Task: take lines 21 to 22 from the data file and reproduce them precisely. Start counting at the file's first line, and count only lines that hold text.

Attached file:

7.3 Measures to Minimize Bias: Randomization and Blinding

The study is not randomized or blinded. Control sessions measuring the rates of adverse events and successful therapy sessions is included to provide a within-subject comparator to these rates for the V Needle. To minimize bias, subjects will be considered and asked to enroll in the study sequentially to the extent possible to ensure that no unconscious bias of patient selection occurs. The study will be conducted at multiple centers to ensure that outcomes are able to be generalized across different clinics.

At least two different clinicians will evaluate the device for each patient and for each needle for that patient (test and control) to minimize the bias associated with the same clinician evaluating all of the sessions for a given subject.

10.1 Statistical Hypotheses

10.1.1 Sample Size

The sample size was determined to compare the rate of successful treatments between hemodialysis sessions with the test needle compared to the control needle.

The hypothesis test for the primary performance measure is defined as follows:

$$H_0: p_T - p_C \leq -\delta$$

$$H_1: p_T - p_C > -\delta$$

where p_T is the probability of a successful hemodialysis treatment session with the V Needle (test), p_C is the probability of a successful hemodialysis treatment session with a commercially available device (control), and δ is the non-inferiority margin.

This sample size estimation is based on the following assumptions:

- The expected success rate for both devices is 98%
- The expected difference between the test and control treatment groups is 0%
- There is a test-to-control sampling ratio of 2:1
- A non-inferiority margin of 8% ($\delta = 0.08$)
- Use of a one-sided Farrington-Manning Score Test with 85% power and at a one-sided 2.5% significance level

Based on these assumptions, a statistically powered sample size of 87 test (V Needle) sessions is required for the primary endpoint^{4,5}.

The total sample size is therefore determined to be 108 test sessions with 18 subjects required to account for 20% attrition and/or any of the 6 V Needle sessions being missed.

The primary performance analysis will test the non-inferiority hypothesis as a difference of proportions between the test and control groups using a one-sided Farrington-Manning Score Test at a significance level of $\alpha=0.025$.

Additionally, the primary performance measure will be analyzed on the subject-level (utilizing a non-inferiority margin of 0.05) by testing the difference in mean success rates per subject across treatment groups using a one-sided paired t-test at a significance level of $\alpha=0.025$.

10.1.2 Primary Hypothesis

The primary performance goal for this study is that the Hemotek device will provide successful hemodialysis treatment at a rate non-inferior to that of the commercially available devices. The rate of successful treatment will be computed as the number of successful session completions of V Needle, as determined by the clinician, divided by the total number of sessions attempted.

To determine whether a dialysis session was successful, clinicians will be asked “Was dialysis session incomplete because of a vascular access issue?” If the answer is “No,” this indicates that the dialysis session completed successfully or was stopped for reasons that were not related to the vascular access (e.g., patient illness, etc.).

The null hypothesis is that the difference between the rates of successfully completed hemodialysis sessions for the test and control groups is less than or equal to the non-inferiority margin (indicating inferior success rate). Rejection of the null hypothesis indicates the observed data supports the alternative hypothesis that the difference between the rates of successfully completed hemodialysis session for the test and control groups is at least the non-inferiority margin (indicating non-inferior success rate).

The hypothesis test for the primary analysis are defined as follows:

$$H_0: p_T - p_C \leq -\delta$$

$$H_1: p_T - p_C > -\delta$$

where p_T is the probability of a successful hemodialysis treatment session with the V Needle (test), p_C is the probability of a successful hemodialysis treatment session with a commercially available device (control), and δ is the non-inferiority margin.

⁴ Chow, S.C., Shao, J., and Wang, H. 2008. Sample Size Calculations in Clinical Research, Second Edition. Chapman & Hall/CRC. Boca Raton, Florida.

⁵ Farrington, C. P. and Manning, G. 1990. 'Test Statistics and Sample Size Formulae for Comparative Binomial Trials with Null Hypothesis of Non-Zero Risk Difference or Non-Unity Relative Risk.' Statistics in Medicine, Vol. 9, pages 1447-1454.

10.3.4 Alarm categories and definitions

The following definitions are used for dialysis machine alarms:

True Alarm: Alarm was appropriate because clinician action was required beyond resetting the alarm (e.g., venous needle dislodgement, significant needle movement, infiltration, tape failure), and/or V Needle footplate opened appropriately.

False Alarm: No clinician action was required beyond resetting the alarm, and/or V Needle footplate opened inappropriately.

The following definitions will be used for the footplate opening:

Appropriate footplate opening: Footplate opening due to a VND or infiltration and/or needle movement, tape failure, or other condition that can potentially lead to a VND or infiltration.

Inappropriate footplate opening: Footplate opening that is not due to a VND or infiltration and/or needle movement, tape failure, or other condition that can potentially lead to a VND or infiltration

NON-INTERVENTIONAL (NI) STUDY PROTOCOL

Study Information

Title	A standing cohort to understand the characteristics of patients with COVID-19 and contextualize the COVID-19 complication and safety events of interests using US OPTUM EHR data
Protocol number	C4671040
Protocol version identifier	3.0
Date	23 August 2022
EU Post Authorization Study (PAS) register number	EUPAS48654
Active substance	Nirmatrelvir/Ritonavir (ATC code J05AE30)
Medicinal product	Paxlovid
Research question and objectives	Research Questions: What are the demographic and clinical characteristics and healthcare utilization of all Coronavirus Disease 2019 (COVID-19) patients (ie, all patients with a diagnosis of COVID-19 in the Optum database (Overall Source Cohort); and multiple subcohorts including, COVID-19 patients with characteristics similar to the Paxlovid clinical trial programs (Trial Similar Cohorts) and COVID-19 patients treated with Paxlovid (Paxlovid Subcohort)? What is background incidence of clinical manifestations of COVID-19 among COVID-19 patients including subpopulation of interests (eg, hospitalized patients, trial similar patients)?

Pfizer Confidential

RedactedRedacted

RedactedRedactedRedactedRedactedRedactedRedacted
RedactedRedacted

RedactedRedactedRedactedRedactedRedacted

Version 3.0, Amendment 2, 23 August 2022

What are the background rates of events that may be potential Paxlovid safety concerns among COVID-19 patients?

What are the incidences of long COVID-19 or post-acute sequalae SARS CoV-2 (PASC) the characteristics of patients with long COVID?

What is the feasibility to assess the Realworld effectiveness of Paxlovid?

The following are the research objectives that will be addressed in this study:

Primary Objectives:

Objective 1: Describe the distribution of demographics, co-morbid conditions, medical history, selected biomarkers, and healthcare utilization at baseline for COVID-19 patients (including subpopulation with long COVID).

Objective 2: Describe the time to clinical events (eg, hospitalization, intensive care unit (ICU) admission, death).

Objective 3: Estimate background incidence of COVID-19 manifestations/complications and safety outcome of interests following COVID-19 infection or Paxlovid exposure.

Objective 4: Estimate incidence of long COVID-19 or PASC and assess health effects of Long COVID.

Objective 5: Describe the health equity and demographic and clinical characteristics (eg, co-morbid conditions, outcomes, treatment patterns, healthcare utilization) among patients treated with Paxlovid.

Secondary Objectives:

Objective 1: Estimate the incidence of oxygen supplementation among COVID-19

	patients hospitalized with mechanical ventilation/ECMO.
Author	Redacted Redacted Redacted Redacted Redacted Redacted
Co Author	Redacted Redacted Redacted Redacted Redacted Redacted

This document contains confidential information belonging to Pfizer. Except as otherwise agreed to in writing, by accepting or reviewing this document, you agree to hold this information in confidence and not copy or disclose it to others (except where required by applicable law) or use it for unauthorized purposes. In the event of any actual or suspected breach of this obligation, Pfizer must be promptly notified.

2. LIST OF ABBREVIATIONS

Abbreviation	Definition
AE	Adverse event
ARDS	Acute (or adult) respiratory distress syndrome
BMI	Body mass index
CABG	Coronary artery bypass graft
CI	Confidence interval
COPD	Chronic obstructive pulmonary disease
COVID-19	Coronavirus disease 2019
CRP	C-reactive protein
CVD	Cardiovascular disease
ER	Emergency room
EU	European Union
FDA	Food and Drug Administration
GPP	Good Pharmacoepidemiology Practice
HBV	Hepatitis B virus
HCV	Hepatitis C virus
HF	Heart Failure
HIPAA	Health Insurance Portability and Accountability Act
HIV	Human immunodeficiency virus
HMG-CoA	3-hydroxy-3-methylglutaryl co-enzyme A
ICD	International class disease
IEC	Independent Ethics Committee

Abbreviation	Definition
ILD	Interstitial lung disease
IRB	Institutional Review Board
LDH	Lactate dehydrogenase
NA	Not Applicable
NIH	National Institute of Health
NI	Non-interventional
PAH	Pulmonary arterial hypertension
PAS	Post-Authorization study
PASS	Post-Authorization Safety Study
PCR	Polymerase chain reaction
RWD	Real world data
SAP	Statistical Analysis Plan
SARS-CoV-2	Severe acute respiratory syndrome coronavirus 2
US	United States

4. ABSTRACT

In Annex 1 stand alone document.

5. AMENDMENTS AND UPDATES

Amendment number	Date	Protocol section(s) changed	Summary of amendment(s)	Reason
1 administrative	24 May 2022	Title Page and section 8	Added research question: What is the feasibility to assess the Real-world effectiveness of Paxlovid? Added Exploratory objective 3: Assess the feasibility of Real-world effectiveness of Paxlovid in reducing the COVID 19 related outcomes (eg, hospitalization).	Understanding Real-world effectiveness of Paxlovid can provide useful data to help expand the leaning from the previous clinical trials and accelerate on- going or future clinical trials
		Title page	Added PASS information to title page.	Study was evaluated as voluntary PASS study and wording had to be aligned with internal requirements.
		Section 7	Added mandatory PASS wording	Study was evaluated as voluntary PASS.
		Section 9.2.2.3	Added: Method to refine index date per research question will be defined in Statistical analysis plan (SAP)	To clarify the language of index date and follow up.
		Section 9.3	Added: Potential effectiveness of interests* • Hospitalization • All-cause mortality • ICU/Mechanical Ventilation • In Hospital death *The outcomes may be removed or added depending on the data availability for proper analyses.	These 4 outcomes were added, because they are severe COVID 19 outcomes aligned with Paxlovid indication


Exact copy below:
10.1.2 Primary Hypothesis

The primary performance goal for this study is that the Hemotek device will provide successful hemodialysis treatment at a rate non-inferior to that of the commercially available devices. The rate of successful treatment will be computed as the number of successful session completions of V Needle, as determined by the clinician, divided by the total number of sessions attempted.